Of one thing we may be assured, that whatever be the powers of this Synod, or of any Provincial or General Synod that may be established, the Prayer Book will not be altered. That sacred heritage is too dear to us; it has been won at too much cost, and gives expression too well to our spiritual desires and aspirations to be lightly changed. Let our lay friends dismiss, if they have ever entertained, the apprehension that such change is so much as desired. Indeed, without their concurrence nothing could be done; and we trust that in the well-instructed and intelligent lay-members of the Synod, the Church of this [8/9] Diocese will find, as she has found elsewhere, the most resolute defenders of her doctrine and her discipline.
2. Whatever, then, may be the duties which may fall upon the Synod to discharge, we may feel ourselves entitled to look for Divine guidance and blessing, provided the conditions be fulfilled. It is for us to receive the promise of Christ's Presence, to rely upon it, and strengthen ourselves by it in the face of any difficulties which may occur to try our faith. There have been many times in the history of the Church when it was difficult to believe that Christ could be present in the universal uproar and strife of tongues. Yet by and bye, the horizon grew clear, and the still small voices of Faith and Truth made themselves heard anew. It is a great sin to doubt Christ's Presence with His Church. No one can work manfully if fainthearted; and that the future of our Church may be equal to its charter and its opportunities, we need men who will go forth believing not only that Christ is present with his Holy Church Universal, but that he is present with that Body to which they belong in the acts in which they are engaged. We want not only faithful Missionaries, but faithful Wardens, and faithful Laity, who will strengthen the hands of their Clergy at home, and who will come to the annual Synods as labour of love, to contribute their own share of piety and wisdom, and to gain fresh confidence and encouragement from contact with the zeal of others. For as "iron sharpeneth iron; so a man sharpeneth the countenance of his friend."
III. (1) What, lastly, are the conditions required for successfully exerting those powers which are vested in the Governing Body of the Church? They are none other than those which are not obscurely set forth in the passage of which the text forms the conclusion. Long-suffering, a readiness to bear with the prejudices, and to learn from the experience of others, are lessons much [9/10] needed at all times, not the least when we remember the bitterness and suspicion which has in former times often impeded the deliberations of ecclesiastical bodies. Nor can we deem it an accident that Christ subjoined those words respecting Prayer to what he had said respecting the Church, Rather it was an instruction to those who shall engage to all time in such acts as those which will shortly come before us, to use earnest prayer to GOD that He would grant to them a just and right judgment in all things. Hence we commence the proceedings our Synod with prayer and the Holy Communion, that not only we may thereby obtain Divine assistance, but also that we may proceed to our duties with a heightened piety, a deeper sense of the Divine Presence, and hearts full of charity and love both towards God and towards our Brethren.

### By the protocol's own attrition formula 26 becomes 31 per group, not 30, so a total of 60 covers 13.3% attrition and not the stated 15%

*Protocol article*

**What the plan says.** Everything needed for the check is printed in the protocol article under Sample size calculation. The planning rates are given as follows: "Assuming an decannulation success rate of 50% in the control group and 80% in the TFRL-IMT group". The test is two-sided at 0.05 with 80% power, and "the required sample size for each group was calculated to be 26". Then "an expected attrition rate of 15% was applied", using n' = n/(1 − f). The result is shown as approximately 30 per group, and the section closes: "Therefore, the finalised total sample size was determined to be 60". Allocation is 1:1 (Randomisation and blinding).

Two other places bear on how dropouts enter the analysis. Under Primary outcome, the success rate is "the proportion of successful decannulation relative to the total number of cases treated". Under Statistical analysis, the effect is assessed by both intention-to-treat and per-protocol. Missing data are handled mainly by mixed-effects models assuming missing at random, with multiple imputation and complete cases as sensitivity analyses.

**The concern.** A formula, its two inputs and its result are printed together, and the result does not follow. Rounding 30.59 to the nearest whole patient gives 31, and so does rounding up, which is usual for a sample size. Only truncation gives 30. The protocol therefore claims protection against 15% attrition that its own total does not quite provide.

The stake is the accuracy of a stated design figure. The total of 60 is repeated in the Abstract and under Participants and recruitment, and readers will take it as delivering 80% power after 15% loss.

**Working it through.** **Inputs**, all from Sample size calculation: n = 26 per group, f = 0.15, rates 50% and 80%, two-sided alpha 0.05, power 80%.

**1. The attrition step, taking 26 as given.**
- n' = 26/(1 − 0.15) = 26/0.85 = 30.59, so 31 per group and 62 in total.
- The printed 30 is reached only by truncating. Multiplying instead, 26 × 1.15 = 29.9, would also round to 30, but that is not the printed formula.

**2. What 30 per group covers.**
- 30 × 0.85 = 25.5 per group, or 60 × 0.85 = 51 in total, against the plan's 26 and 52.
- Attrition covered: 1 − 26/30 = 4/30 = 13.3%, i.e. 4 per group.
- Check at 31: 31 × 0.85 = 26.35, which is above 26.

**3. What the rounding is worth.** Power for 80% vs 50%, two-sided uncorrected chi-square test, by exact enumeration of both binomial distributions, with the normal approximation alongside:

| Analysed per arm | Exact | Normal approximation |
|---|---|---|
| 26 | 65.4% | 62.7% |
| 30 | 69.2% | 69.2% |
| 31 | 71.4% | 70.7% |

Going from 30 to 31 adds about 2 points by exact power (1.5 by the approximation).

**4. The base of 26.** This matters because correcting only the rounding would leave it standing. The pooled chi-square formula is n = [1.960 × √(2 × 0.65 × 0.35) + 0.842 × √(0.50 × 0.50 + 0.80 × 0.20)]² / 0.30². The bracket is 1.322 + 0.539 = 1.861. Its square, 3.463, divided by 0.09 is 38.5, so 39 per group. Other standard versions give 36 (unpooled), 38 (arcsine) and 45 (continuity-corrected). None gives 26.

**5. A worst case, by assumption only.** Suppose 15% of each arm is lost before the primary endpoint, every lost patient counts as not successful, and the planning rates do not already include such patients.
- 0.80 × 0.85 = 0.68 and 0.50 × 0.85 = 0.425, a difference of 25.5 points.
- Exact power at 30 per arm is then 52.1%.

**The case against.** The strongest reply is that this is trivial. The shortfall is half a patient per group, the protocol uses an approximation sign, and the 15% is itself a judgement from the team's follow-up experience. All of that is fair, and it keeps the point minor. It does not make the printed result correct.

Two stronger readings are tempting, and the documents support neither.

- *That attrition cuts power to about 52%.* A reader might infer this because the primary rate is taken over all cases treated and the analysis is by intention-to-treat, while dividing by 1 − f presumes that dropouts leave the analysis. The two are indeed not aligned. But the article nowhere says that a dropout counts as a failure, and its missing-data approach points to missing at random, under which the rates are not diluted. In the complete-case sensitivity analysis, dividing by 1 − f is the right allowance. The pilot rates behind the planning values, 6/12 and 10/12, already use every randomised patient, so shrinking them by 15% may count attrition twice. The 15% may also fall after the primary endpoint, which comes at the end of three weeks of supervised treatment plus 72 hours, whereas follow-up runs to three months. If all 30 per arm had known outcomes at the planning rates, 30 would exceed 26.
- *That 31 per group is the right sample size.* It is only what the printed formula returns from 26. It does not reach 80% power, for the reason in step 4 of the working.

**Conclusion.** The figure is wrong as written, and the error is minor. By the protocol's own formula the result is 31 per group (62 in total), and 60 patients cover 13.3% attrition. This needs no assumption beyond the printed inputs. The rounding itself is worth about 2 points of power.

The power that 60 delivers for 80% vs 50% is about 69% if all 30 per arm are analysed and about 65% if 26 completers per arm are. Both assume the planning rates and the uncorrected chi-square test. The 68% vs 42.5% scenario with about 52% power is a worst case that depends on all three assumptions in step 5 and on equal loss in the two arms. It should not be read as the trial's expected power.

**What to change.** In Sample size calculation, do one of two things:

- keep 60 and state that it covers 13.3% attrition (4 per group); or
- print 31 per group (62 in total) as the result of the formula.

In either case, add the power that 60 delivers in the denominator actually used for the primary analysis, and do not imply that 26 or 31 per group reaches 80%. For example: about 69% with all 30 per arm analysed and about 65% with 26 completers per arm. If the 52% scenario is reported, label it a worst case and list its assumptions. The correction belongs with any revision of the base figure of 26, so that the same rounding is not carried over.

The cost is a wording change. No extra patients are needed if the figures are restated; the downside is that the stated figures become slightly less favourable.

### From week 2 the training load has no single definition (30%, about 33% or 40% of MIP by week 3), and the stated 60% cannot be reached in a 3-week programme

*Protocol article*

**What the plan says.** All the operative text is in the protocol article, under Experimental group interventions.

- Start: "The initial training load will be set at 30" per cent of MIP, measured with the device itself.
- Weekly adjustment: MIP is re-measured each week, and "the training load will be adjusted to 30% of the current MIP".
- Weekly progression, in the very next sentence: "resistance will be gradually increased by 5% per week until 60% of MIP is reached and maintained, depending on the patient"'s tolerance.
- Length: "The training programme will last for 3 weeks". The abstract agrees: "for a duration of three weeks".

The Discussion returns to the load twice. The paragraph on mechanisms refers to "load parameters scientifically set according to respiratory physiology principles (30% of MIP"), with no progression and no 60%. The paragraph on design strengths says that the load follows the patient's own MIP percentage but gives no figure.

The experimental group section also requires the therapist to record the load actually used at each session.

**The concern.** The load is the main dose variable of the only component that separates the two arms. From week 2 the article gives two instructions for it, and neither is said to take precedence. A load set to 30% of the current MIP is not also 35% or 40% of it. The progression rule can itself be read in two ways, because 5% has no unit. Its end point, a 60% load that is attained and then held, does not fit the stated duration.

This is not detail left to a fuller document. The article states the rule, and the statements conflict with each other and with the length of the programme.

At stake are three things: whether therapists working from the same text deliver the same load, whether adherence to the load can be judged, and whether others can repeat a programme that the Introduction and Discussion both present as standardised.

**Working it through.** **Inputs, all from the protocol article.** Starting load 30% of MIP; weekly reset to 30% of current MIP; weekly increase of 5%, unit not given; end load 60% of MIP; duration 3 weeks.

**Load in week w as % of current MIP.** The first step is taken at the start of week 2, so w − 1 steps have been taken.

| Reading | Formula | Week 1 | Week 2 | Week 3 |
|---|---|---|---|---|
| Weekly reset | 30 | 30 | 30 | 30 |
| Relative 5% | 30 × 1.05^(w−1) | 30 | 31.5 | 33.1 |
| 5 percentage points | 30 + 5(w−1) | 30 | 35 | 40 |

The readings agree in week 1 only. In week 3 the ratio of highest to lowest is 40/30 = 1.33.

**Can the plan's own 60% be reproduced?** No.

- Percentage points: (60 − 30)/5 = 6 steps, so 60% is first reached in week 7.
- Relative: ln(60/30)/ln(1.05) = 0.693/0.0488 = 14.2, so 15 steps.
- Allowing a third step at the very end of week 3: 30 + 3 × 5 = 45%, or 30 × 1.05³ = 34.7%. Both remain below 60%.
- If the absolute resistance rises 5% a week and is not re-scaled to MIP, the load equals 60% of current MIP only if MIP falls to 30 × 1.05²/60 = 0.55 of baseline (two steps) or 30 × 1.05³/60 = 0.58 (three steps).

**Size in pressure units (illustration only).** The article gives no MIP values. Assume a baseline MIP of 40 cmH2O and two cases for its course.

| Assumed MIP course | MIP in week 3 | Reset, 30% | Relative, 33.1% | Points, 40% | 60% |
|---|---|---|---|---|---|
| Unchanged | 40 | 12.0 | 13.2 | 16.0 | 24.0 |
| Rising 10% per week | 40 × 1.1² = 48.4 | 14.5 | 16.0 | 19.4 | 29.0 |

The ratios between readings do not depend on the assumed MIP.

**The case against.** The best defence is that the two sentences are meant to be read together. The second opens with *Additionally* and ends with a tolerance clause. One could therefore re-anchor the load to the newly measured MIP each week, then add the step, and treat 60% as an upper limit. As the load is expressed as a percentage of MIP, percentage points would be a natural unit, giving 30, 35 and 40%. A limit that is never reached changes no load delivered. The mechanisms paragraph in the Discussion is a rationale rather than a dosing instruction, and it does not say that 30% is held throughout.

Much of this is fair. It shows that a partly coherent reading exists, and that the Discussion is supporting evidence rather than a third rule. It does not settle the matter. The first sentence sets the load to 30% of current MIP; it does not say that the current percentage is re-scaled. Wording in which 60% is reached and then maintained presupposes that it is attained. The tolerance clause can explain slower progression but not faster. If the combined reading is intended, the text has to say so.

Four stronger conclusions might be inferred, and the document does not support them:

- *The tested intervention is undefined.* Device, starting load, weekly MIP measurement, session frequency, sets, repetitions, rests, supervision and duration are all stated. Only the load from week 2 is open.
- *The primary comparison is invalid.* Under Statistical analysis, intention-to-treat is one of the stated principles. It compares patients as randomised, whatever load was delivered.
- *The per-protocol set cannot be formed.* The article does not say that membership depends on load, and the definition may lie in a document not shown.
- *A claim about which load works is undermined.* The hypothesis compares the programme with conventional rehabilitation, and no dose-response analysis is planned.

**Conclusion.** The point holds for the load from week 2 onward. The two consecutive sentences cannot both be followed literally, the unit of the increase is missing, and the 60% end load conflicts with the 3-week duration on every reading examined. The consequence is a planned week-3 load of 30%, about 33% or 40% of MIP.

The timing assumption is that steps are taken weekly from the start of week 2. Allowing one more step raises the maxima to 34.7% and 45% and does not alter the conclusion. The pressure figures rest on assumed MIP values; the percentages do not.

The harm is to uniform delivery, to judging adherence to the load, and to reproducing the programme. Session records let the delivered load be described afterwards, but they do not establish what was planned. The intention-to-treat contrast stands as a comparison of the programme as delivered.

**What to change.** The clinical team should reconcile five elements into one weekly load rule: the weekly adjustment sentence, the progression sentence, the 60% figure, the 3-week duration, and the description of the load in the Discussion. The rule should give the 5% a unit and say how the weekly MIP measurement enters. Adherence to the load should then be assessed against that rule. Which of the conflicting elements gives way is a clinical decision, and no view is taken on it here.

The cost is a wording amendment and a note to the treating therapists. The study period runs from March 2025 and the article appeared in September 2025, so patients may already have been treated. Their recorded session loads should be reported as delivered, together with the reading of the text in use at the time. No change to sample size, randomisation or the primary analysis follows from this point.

(2) Another condition implied in our Lord's words is Unity. By this He would not seem to exclude difference of opinion, and the eliciting of truth by fair and temperate discussion and debate. It is impossible to expect absolute agreement between mankind. Probably no question whatever is viewed in exactly the same light by any two individuals, and the best and wisest course generally lies between the extremes. What He here seems to indicate is the spirit in which such differences should be considered and adjusted. When a decision has once been arrived at, then the principle of Unity and Peace asserts its prerogative. Whatever conflict of opinion may have preceded, harmony and agreement are to accompany the action of the Church, or the promise of Divine Presence is suspended. What can more strongly declare the importance of Unity? We have been so much accustomed to act independently, and to consider the Church as made up of fragments, that we have far too little apprehension of the value and the efficacy of Unity. Yet how strongly do the Scriptures condemn that [10/11] tendency to division, which was already working at Rome and at Corinth in the Apostles' days. These divisions had not gone so far as to break up the ecclesiastical organization into contending sects, but even as displayed within the pale of the Church, they met with the strongest rebuke. The disposition to stand aloof from one another, to exalt trifling differences into vital points of disagreement, to enrol themselves under the banner of party leaders, had their prototypes of old. But against this sad tendency, are directed the severest rebukes of he Apostle--the most earnest prayers of Christ. "Every one of you saith, 'I am of Paul; and I of Apollos; and I of Cephas; and I of Christ.' Is Christ divided? was Paul crucified for you? or were ye baptized into the Name of Paul?" Again, let me recall to you those words uttered by our Lord, in that most solemn and touching prayer which was offered upon the even of His Passion, "That we might all be one, as He and the Father are One." Again; "There is One Lord, one Faith, one Baptism,--one God and Father of all, Who is above all, and through all, and in you all." Where can we find stronger inducements, more potent exhortations to Unity than are here set before you?